JS: Yeah, it's a great question, especially when you're talking to people, businesses, that say, hey, I want to invest in a podcast. What's going to be my ROI? And it's really hard to draw a direct correlation. But there are some undeniable things that are going to happen, when you do have a successful podcast that you produce. First of all, the internal morale just tends to go up. People start feeling really proud to be associated with a company that has great content that's being produced. And just in general-- I mentioned our first iteration of Inbound and Down, when we were talking to each other. For our other staffers to be listening in and hearing my co-host and I work through the details of what we go through, generally, everybody else is experiencing that and skilling up themselves. So that is tangible. What's tangible is the attention you get from the public. When a salesperson is like, Oh, I already know these things, because I listen to your show; or can I talk to the host; or for recruitment. I can't tell you how many times we've had people come in the door to interview who know everything about our company and feel like they already are aligned with our culture and who we want to be. So there are some tangible things that can't be drawn back necessarily to revenue. When you do want to look at the analytics and say, OK, well, how do we measure success, it's a very fuzzy area, first of all, because people listen to podcasts in different ways. You can download an episode, you can subscribe to an episode, or you can listen to it and do neither. And you have many, many ears, many, many people listening, but it doesn't necessarily get reflected in your subscriptions. Or maybe people are subscribing in a way that they're receiving it, but it's not being counted in whatever platform you're using for distribution. So it's really hard to accurately quantify the success. I will say you can't expect-- like, an expertise podcast, you can't expect wild fame and thousands and thousands of downloads. And even the volume of listens to justify someone paying for advertising on a CPM basis, paying for advertising on a show, when you're clocking in at 30 or 40 listens. But those 30 or 40 listens per episode might be somebody who's going to make a substantial investment or the new employee who's going to come on, join your team, and take you in a different direction.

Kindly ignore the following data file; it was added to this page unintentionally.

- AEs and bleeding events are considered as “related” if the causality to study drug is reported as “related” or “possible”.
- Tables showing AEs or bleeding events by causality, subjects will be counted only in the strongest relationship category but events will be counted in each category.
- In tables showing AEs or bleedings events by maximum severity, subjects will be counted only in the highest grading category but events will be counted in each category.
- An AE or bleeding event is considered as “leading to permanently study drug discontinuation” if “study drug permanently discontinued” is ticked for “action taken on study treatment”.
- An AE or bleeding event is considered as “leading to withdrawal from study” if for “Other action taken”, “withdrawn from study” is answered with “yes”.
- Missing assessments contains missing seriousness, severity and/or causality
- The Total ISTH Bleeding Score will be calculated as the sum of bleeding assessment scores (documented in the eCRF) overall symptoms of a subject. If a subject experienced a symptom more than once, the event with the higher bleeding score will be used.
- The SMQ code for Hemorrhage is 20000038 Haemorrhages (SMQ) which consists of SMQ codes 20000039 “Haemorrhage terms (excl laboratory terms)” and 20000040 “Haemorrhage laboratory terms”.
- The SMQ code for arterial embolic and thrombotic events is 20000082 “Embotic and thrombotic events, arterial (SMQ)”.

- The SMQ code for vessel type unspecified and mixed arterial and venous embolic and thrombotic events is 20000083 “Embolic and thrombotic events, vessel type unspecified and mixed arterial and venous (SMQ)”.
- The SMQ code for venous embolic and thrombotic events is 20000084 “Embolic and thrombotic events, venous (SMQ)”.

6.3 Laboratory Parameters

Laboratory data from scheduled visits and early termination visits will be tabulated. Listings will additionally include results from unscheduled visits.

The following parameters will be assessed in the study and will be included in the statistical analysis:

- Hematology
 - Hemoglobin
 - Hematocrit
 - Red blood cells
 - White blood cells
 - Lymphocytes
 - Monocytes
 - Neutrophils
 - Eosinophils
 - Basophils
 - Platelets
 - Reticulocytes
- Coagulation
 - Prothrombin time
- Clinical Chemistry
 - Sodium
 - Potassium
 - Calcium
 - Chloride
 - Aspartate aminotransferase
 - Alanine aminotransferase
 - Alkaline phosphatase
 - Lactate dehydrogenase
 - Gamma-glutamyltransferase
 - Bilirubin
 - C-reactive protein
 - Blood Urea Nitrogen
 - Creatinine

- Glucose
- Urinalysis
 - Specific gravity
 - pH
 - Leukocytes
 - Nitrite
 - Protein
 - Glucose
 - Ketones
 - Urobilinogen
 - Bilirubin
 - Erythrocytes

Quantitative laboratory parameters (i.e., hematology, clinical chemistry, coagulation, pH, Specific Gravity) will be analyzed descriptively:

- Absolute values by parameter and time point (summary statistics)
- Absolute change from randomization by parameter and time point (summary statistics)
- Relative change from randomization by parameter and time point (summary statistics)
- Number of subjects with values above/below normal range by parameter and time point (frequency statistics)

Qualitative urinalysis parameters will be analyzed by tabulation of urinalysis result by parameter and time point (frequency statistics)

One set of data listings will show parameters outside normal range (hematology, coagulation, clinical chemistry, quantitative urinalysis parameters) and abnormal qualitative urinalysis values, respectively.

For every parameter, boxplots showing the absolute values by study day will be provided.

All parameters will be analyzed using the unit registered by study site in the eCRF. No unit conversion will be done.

KD: The weight of an individual listener is obviously heavier than just a simple page view or a blog read or something like that. The intent is much, much higher, potentially. Let's get into the podcasting as a service piece. This is interesting. I think it might be-- at least as far as I know-- unique to Morey. Do you guys call it PaaS, Podcasting as a Strategy, or Podcasting as a Service yet?
JS: We do now. I love that.